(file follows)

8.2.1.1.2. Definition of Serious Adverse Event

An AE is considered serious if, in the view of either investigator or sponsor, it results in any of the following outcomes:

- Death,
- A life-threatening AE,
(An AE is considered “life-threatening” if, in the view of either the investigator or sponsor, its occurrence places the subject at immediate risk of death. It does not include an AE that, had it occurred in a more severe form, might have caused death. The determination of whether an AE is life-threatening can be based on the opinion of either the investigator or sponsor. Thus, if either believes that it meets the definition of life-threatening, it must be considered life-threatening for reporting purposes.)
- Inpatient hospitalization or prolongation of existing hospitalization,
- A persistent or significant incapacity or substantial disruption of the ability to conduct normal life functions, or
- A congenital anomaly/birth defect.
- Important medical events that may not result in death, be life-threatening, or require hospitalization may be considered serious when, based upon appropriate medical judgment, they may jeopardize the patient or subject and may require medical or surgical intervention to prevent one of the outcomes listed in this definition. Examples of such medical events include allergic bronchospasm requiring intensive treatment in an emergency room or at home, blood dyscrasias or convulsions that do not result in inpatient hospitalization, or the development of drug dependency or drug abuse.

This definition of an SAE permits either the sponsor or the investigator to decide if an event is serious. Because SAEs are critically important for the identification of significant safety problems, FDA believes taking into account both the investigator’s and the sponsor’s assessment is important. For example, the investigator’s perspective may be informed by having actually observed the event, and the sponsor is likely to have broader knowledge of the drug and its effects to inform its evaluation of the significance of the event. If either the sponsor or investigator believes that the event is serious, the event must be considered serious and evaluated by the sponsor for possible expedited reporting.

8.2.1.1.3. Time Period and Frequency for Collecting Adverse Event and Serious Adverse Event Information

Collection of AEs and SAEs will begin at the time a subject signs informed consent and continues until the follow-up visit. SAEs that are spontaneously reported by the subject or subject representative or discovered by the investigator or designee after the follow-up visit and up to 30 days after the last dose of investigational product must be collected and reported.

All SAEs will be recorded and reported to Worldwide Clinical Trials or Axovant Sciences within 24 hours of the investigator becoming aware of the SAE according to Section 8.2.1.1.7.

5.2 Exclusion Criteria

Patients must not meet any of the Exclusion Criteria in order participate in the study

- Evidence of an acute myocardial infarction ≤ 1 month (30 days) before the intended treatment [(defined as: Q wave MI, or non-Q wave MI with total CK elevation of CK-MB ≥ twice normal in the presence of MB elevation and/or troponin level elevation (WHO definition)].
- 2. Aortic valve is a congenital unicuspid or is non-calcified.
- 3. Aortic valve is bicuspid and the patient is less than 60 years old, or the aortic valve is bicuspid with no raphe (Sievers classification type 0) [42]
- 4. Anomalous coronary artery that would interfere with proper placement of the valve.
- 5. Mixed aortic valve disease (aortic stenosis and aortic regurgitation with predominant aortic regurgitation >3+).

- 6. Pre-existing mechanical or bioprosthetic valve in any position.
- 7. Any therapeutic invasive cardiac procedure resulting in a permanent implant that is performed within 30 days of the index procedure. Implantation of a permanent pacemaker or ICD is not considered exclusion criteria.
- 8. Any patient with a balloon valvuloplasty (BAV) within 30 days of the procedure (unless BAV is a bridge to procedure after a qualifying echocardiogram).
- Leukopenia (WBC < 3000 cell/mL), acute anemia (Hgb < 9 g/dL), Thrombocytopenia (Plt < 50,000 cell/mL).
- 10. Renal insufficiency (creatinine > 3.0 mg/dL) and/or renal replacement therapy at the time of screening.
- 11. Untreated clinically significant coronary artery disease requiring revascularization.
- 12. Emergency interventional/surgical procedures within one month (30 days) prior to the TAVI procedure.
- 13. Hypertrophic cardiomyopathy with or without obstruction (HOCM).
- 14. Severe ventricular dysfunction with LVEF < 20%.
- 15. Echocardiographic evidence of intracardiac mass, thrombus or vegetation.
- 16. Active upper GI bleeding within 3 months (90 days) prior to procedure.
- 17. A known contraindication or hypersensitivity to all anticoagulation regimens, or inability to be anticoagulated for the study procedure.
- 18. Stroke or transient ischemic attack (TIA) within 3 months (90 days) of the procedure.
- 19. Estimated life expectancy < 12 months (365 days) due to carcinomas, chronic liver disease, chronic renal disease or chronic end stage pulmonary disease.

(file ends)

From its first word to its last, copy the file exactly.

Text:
8.2.1.1.2. Definition of Serious Adverse Event

An AE is considered serious if, in the view of either investigator or sponsor, it results in any of the following outcomes:

- Death,
- A life-threatening AE,
(An AE is considered “life-threatening” if, in the view of either the investigator or sponsor, its occurrence places the subject at immediate risk of death. It does not include an AE that, had it occurred in a more severe form, might have caused death. The determination of whether an AE is life-threatening can be based on the opinion of either the investigator or sponsor. Thus, if either believes that it meets the definition of life-threatening, it must be considered life-threatening for reporting purposes.)
- Inpatient hospitalization or prolongation of existing hospitalization,
- A persistent or significant incapacity or substantial disruption of the ability to conduct normal life functions, or
- A congenital anomaly/birth defect.
- Important medical events that may not result in death, be life-threatening, or require hospitalization may be considered serious when, based upon appropriate medical judgment, they may jeopardize the patient or subject and may require medical or surgical intervention to prevent one of the outcomes listed in this definition. Examples of such medical events include allergic bronchospasm requiring intensive treatment in an emergency room or at home, blood dyscrasias or convulsions that do not result in inpatient hospitalization, or the development of drug dependency or drug abuse.

This definition of an SAE permits either the sponsor or the investigator to decide if an event is serious. Because SAEs are critically important for the identification of significant safety problems, FDA believes taking into account both the investigator’s and the sponsor’s assessment is important. For example, the investigator’s perspective may be informed by having actually observed the event, and the sponsor is likely to have broader knowledge of the drug and its effects to inform its evaluation of the significance of the event. If either the sponsor or investigator believes that the event is serious, the event must be considered serious and evaluated by the sponsor for possible expedited reporting.

8.2.1.1.3. Time Period and Frequency for Collecting Adverse Event and Serious Adverse Event Information

Collection of AEs and SAEs will begin at the time a subject signs informed consent and continues until the follow-up visit. SAEs that are spontaneously reported by the subject or subject representative or discovered by the investigator or designee after the follow-up visit and up to 30 days after the last dose of investigational product must be collected and reported.

All SAEs will be recorded and reported to Worldwide Clinical Trials or Axovant Sciences within 24 hours of the investigator becoming aware of the SAE according to Section 8.2.1.1.7.

5.2 Exclusion Criteria

Patients must not meet any of the Exclusion Criteria in order participate in the study

- Evidence of an acute myocardial infarction ≤ 1 month (30 days) before the intended treatment [(defined as: Q wave MI, or non-Q wave MI with total CK elevation of CK-MB ≥ twice normal in the presence of MB elevation and/or troponin level elevation (WHO definition)].
- 2. Aortic valve is a congenital unicuspid or is non-calcified.
- 3. Aortic valve is bicuspid and the patient is less than 60 years old, or the aortic valve is bicuspid with no raphe (Sievers classification type 0) [42]
- 4. Anomalous coronary artery that would interfere with proper placement of the valve.
- 5. Mixed aortic valve disease (aortic stenosis and aortic regurgitation with predominant aortic regurgitation >3+).

- 6. Pre-existing mechanical or bioprosthetic valve in any position.
- 7. Any therapeutic invasive cardiac procedure resulting in a permanent implant that is performed within 30 days of the index procedure. Implantation of a permanent pacemaker or ICD is not considered exclusion criteria.
- 8. Any patient with a balloon valvuloplasty (BAV) within 30 days of the procedure (unless BAV is a bridge to procedure after a qualifying echocardiogram).
- Leukopenia (WBC < 3000 cell/mL), acute anemia (Hgb < 9 g/dL), Thrombocytopenia (Plt < 50,000 cell/mL).
- 10. Renal insufficiency (creatinine > 3.0 mg/dL) and/or renal replacement therapy at the time of screening.
- 11. Untreated clinically significant coronary artery disease requiring revascularization.
- 12. Emergency interventional/surgical procedures within one month (30 days) prior to the TAVI procedure.
- 13. Hypertrophic cardiomyopathy with or without obstruction (HOCM).
- 14. Severe ventricular dysfunction with LVEF < 20%.
- 15. Echocardiographic evidence of intracardiac mass, thrombus or vegetation.
- 16. Active upper GI bleeding within 3 months (90 days) prior to procedure.
- 17. A known contraindication or hypersensitivity to all anticoagulation regimens, or inability to be anticoagulated for the study procedure.
- 18. Stroke or transient ischemic attack (TIA) within 3 months (90 days) of the procedure.
- 19. Estimated life expectancy < 12 months (365 days) due to carcinomas, chronic liver disease, chronic renal disease or chronic end stage pulmonary disease.